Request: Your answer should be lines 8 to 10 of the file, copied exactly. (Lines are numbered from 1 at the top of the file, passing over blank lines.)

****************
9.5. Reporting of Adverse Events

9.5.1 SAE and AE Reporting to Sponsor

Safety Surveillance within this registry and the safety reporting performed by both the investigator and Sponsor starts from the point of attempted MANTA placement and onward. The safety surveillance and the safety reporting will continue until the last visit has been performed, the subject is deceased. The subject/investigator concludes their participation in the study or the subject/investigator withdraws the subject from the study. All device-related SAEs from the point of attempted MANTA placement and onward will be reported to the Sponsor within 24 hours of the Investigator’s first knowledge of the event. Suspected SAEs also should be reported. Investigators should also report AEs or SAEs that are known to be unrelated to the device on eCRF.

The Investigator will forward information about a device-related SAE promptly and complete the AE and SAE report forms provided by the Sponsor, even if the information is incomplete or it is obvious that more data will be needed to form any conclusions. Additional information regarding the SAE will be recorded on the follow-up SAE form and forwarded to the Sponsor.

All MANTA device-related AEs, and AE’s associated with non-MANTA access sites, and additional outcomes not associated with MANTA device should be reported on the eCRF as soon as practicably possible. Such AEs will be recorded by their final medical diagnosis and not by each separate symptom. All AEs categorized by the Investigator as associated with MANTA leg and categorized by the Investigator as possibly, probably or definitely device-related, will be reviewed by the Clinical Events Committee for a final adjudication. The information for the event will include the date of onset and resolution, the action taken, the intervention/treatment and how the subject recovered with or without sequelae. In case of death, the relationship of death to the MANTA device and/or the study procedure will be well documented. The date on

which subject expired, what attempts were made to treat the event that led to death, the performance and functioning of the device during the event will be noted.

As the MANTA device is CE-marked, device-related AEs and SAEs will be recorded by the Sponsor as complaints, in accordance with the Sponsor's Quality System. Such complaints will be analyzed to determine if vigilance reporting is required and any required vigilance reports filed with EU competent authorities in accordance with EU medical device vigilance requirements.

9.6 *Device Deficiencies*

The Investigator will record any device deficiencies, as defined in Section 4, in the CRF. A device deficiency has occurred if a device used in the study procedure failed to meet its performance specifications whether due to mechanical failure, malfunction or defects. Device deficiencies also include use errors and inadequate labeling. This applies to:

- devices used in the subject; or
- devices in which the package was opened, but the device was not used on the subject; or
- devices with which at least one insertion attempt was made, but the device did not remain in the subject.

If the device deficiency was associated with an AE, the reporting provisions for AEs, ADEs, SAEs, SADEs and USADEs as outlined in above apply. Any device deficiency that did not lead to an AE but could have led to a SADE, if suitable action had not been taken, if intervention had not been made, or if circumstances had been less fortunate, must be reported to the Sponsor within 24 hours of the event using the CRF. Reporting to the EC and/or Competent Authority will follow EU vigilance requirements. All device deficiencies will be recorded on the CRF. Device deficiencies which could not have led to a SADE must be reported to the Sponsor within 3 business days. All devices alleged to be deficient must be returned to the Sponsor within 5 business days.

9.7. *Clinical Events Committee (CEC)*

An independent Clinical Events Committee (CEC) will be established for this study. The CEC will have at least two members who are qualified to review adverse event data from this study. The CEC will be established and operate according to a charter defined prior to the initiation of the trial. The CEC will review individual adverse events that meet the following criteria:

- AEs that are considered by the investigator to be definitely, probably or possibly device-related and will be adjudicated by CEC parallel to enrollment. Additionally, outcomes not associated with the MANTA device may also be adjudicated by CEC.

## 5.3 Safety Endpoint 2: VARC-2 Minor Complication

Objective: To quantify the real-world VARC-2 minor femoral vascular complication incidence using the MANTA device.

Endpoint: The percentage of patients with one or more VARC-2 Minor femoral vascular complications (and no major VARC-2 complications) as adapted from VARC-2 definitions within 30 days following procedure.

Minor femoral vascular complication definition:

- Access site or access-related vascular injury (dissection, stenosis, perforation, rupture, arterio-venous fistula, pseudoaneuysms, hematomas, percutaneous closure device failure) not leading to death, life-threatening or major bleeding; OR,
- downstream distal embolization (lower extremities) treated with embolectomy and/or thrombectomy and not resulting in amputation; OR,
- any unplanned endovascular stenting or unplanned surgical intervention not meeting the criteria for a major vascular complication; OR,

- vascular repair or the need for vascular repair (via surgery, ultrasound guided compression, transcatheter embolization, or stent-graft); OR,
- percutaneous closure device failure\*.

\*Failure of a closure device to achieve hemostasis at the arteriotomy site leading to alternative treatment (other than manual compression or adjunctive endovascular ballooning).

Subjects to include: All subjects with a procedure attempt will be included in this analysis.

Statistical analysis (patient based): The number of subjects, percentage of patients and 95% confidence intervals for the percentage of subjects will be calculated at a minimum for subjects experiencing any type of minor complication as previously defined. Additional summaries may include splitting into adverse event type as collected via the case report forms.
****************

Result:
9.6 *Device Deficiencies*

The Investigator will record any device deficiencies, as defined in Section 4, in the CRF. A device deficiency has occurred if a device used in the study procedure failed to meet its performance specifications whether due to mechanical failure, malfunction or defects. Device deficiencies also include use errors and inadequate labeling. This applies to:

- devices used in the subject; or